Tweetie Pie
Studio: Warner Bros. Release Date : May 3, 1947 Series: Merrie Melodies
Cumulative rating:
(2 ratings submitted)

Synopsis

Sylvester tries to catch Tweety, even when Tweety is taken inside a warm house and given a home.

Characters

Tweety
(Voice: Melvin Jerome "Mel" Blanc)
Sylvester
(Voice: Melvin Jerome "Mel" Blanc)

Credits

Note: "Unverified" credits may not be correct and should be taken with a grain of salt.

Director

Isadore "Friz" Freleng

Animator

Germain Adolph "Gerry" Chiniquy
Manuel "Manny" Perez
Ken Champin
Virgil Ross

Story

Tedd "Ted" Pierce
Michael "Mike" Maltese

Music

Carl W. Stalling

Backgrounds

Terry Lind

Layout

Hawley Pratt

Producer

Edward "Eddie" Selzer (unverified)

Film Editor

Treg Brown (unverified)


Awards

Won the 1947 Academy Award (Oscar): Best Short Subject

Distributor(s)

Warner Bros.

Included in:

The Great Cartoon Controversy
The Evolution of Tweety

Milestones

  • This was the first Warner Bros. cartoon to win an Academy Award, as well as the first pairing of Tweety and Sylvester.

Trivia

  • Originally, Bob Clampett was working on his own Tweety and Sylvester pairing short. The storyboard produced (which would’ve been titled "The Fat Rat and the Stupid Cat") depicted Tweety living in a bird cage, which possibly marked his transition from a wild baby bird to a domestic canary. By the time Bob Clampett left Warner Bros. in 1945 however, the project ended up sitting and never entered full production. Meanwhile, Warner Bros. producer Eddie Selzer wanted the woodpecker from "Peck Up Your Troubles" to be paired again with Sylvester in a follow-up director Friz Freleng was already producing, but Freleng wanted to replace the woodpecker and pair Sylvester with Tweety instead. Selzer objected and Freleng threatened to quit but later that evening, Eddie apologized to Friz and later allowed Tweety to be used for his short. Production would be being around the time of the release of “A Gruesome Twosome” in June 1945 (the final Tweety short directed by Bob Clampett and released a month after Clampett Warner Bros.).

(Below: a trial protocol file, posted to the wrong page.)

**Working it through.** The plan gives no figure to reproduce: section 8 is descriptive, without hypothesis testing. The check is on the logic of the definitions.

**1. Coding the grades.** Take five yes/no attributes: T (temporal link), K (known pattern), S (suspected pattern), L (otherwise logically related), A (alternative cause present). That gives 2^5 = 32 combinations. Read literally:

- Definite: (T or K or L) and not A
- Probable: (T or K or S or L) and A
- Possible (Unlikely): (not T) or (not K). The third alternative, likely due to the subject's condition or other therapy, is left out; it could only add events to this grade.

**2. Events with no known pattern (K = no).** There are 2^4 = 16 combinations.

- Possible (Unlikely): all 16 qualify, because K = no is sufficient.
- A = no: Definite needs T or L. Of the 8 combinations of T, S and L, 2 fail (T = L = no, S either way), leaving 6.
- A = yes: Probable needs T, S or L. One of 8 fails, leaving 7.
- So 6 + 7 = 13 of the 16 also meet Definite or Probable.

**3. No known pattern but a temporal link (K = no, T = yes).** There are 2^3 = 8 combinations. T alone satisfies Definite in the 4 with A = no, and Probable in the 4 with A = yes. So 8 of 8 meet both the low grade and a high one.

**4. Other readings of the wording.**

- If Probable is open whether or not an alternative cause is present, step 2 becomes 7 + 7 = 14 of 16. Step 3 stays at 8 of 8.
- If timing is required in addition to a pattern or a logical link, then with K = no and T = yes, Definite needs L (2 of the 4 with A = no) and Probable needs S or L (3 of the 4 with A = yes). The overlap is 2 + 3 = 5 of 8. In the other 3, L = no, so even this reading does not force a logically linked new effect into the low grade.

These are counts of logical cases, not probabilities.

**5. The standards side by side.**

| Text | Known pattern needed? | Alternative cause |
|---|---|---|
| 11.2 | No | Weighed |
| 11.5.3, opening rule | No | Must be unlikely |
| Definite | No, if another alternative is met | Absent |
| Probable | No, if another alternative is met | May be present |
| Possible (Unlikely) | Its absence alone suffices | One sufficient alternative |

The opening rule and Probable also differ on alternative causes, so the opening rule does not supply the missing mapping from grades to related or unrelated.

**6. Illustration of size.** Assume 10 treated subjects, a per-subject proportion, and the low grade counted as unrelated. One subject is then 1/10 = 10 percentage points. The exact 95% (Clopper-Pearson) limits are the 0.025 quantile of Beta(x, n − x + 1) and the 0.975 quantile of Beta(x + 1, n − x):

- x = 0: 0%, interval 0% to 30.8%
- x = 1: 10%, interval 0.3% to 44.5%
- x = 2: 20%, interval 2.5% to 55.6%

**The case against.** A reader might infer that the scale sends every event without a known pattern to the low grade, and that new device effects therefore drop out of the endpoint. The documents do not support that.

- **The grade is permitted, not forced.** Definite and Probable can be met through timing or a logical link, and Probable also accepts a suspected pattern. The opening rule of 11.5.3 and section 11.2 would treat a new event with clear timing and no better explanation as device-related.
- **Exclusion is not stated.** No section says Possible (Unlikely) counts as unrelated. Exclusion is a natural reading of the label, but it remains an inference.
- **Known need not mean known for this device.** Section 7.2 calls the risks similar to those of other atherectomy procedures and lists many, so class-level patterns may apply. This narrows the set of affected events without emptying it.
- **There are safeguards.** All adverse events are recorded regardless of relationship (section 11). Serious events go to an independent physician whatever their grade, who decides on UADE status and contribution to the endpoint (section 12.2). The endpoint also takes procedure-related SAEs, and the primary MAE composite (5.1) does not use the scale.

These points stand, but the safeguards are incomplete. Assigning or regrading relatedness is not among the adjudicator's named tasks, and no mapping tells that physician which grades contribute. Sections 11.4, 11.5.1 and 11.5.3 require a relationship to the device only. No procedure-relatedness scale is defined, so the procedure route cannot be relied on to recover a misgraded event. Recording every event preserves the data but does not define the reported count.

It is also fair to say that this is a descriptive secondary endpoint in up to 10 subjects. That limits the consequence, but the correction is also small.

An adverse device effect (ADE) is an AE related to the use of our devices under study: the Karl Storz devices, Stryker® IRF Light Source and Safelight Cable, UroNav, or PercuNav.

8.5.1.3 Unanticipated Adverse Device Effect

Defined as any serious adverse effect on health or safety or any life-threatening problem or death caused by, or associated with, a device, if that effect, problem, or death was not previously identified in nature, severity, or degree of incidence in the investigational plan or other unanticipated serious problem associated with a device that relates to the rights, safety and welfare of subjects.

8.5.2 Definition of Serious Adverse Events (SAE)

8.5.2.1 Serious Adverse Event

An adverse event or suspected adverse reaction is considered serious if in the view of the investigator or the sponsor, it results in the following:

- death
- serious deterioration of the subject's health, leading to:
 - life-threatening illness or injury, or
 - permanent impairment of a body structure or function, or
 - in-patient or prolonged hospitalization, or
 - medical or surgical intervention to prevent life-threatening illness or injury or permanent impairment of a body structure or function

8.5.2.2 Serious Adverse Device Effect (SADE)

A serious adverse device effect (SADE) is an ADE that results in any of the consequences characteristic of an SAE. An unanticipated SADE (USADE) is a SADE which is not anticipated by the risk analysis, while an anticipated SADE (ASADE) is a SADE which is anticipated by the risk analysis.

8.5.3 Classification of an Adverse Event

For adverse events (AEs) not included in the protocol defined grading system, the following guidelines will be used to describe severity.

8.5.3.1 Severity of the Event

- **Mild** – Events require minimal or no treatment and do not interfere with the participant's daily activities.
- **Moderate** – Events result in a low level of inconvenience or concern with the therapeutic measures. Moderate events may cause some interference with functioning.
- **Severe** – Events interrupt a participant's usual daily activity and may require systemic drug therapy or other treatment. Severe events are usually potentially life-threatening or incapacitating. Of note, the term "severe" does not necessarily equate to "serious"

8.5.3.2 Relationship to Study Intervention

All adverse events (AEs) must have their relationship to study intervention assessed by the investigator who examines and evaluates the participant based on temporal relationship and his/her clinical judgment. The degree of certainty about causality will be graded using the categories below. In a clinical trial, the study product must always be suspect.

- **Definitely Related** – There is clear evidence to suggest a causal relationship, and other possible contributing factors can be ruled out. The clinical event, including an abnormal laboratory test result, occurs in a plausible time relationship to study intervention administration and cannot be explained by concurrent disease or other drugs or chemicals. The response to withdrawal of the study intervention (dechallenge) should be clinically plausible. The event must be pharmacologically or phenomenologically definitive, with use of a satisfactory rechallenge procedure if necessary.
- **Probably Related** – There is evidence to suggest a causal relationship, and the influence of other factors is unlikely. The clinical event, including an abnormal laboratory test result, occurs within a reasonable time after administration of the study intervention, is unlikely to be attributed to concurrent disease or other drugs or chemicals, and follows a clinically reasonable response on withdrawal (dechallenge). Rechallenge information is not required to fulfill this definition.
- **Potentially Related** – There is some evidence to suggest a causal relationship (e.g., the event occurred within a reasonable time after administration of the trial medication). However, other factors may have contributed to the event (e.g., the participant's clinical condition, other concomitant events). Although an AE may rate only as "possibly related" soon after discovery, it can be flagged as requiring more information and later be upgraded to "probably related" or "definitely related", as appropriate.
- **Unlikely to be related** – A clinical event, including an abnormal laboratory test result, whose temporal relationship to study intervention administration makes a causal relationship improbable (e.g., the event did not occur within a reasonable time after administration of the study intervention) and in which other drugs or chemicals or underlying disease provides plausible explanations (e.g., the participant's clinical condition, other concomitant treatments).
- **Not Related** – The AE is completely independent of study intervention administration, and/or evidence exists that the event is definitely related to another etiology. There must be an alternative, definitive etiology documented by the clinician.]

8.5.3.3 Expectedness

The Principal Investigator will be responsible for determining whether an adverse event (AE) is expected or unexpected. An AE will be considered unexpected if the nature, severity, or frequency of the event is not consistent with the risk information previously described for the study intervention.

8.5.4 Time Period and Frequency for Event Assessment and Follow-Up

• Friz Freleng gave Tweety yellow feathers and became a canary, resulting in his iconic design we now know today and while not brutal as the Bob Clampett-directed cartoons, the cloying presence of a tiny, naive child setting up predators for their own suffering (as Clampett intended) remained intact.

VHS

United States

The Best of Bugs Bunny & Friends
Tweety & Sylvester
Little Tweety and Little Inki Cartoon Festival featuring "I Taw a Putty Tat"
The Golden Age of Looney Tunes
Friz Freleng

BetaMax

United States

Little Tweety and Little Inki Cartoon Festival featuring "I Taw a Putty Tat"

Laserdisc (CLV)

United States

The Golden Age of Looney Tunes

DVD

United States

Looney Tunes Golden Collection - Volume 2
Tweety and Sylvester - Feline Fwenzy
15 Winners
Looney Tunes Spotlight Collection - Volume 2
LooneyTunes Platinum Collection - Volume 1
Tweetie Pie and Friends
15 Winners, 26 Nominees
Looney Tunes Super Stars Vol. 2

BluRay Disc

United States

Looney Tunes Showcase - Volume 1 (Blu-Ray)
LooneyTunes Platinum Collection - Volume 1 (Blu-Ray)

Technical Specifications

Running Time: 7:23
Production No.: 1026
MPAA No.: 11104
Animation Type: Standard (Hand-drawn-Cel) Animation
Aspect Ratio: 1.37 : 1
Color Type: Color
Sound Type: Mono
Print Type: 35mm
Negative Type: 35mm
Cinematographic Format: Spherical
Original Language: English
Original Country: United States

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